Lily Gladstone’s historic Golden Globes win is ‘a celebration for all Natives and Indigenous people’: ‘Finally we’re up there on that stage’

Harry Luke
Harry Luke
5 Min Read

Lily Gladstone (Blackfeet/Nimíipuu) made history Sunday night as the first Indigenous person to take home a Best Actress Golden Globe Award, winning for her role in Killers of the Flower Moon as an Osage woman whose family and tribe are being systematically murdered.

Acknowledging her historic win and kicking off her speech in the Blackfeet language, Gladstone thanked the Osage Nation as well as the film’s director, Martin Scorsese, co-star and executive producer Leonardo DiCaprio and co-star Robert De Niro. Then Gladstone spoke specifically to the Native American community.

“This is for every little rez kid, every little urban kid, every little Native kid out there who has a dream, who is seeing themselves represented and our stories told — by ourselves — in our own words with tremendous allies and tremendous trust from each other,” she said.

The Native community, in turn, was eager to show its support.

“I witnessed firsthand [Lily’s] dedication to this film and her ability to gracefully integrate our community,” Osage artist Addie Roanhorse, who is a descendant of one of the victims portrayed in the film and who worked in the film’s art department, told Yahoo Entertainment. “I am so proud of Lily. She gave a heartfelt speech that was thoughtful and sincere.”

Sterlin Harjo (Seminole/Muscogee), who directed Gladstone in two episodes of his acclaimed TV series Reservation Dogs, agreed.

“You can’t overstate the historic impact that it has, and it’s just really beautiful and a celebration for all Natives and Indigenous people that finally we’re up there on that stage,” Harjo told Yahoo Entertainment. “Lily is a person that is very down-to-earth, very real, very loving, and just carries herself with grace, and is such a great, great, great person to be there, to be speaking Native languages onstage and to have young Indigenous kids look on their TV screen and see that.”

A father himself, Harjo added, “She represents us so well, and I’m proud that my kids get to look up on the screen and see her. I’m proud that all of the Native kids get to look up on the screen and see her.”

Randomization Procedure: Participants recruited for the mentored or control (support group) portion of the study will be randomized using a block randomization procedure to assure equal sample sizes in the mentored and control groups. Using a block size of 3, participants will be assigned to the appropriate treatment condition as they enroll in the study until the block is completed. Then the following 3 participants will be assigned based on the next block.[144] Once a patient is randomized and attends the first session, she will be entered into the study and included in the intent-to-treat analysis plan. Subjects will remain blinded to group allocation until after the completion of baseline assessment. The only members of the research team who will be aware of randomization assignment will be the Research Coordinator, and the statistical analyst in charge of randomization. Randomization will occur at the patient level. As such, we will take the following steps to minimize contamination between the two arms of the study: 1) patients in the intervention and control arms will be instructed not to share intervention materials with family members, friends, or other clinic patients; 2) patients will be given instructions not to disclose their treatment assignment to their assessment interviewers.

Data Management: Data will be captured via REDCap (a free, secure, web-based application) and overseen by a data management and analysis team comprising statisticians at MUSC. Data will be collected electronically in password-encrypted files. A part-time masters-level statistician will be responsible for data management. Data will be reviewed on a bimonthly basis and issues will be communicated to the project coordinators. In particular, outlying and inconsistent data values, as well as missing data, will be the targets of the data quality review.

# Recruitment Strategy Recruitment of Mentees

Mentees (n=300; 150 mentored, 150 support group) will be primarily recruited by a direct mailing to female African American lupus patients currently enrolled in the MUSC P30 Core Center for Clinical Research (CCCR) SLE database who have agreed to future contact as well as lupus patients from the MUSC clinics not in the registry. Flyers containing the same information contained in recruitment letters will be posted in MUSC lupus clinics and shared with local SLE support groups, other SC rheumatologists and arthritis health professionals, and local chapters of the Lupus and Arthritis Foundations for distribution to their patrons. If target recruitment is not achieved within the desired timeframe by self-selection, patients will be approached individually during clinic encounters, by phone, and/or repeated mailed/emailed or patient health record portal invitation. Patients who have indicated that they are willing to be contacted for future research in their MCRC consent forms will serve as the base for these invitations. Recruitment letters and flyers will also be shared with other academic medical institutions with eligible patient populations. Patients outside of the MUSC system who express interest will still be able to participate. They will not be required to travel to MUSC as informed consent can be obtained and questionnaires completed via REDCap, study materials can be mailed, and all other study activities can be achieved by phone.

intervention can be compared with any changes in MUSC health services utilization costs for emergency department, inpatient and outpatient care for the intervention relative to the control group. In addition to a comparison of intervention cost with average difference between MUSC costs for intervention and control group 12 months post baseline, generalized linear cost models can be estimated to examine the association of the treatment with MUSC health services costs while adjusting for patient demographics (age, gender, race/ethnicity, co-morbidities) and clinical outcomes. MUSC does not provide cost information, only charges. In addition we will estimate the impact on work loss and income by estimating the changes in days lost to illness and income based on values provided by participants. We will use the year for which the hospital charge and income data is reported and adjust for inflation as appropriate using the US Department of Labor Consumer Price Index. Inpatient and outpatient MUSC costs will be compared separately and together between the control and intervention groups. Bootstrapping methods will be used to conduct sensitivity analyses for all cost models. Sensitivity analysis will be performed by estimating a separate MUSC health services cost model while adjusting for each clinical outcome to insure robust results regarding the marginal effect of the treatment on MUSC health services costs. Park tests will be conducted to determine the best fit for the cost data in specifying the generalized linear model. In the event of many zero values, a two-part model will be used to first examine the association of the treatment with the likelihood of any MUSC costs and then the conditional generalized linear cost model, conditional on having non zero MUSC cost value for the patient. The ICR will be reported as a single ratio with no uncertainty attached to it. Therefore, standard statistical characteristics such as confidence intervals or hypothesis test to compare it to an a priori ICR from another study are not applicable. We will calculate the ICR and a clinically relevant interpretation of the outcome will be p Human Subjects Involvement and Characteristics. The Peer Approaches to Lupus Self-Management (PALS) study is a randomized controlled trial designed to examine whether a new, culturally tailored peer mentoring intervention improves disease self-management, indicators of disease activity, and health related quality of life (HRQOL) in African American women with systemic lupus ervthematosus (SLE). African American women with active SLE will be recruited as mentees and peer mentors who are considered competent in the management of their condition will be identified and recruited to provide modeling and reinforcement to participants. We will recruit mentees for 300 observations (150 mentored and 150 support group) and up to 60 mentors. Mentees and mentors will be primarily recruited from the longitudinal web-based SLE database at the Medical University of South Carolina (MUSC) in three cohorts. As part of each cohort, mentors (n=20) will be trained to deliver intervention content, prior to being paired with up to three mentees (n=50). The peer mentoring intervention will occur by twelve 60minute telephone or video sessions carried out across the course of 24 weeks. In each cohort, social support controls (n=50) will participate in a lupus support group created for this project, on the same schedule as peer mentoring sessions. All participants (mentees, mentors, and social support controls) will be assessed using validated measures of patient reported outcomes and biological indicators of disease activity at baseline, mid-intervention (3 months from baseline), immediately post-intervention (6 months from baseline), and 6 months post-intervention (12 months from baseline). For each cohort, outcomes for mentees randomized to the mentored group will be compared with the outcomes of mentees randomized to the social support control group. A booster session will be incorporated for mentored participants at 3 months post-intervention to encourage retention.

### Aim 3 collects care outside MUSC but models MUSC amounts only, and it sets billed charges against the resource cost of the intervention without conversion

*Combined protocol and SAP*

Social media platforms also lit up with messages and memes calling out the historic moment.

“We’re all so proud of you!” fellow Reservation Dogs actor Zahn McClarnon (Hunkpapa Lakota) posted on Instagram.

“You deserve it all!” echoed Reservation Dogs actor Dallas Goldtooth (Mdewakanton Dakota/Diné).

Blackfeet/Cree beadwork artist Lenise Omeasoo, whose earrings Gladstone wore to the Golden Globes Sunday night, posted her congratulations on Instagram.

“Big thanks to lilys team for reaching out for a pair of earrings. I’m humbled and plan to take this good energy and create tonight,” she wrote.

“My god. My god. The first of us, ever. I really could not be more in awe of her, of us as a people, and for where we’re going. The future… *IS* INDIGENOUS,” writer Kelly Lynne D’Angelo (Ska:rù:rę/Muscowpetung Cree) said on X, formerly known as Twitter. “I am crying. To be seen. To FINALLY be seen. I never thought any of us would see the day. I am SO proud of her. Of US.”

Comedy writer Shea Vassar (Cherokee) also gave a shout-out to Gladstone, noting the actress’s recent affirmation of her “she/they” gender identity.

“[Shout-out] to all the other Native she/theys out there that feel seen tonight in a way that we didn’t think could be possible,” Vassar tweeted.

Feeling seen appeared to be a running theme for Sunday’s historic event, both as a reckoning of the past and a call for more Indigenous recognition and representation in Hollywood moving forward.

For some, including Harjo, it was impossible to see this moment without the influence of previous generations of Native relatives.

“In Reservation Dogs, she’s such an auntie, and she carries lots of knowledge and is a person that is telling [character] Willie Jack, ‘It’s OK, we carry our past with us, and we carry all of our ancestors with us,” Harjo said of Gladstone. “And it felt to me like definitely all of our ancestors were there with her onstage and very proud.”

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Harry Luke is a Professor in University of Galway. Harry's journey has been marked by a relentless pursuit of knowledge, creativity, and a commitment to making a positive impact on the world around him.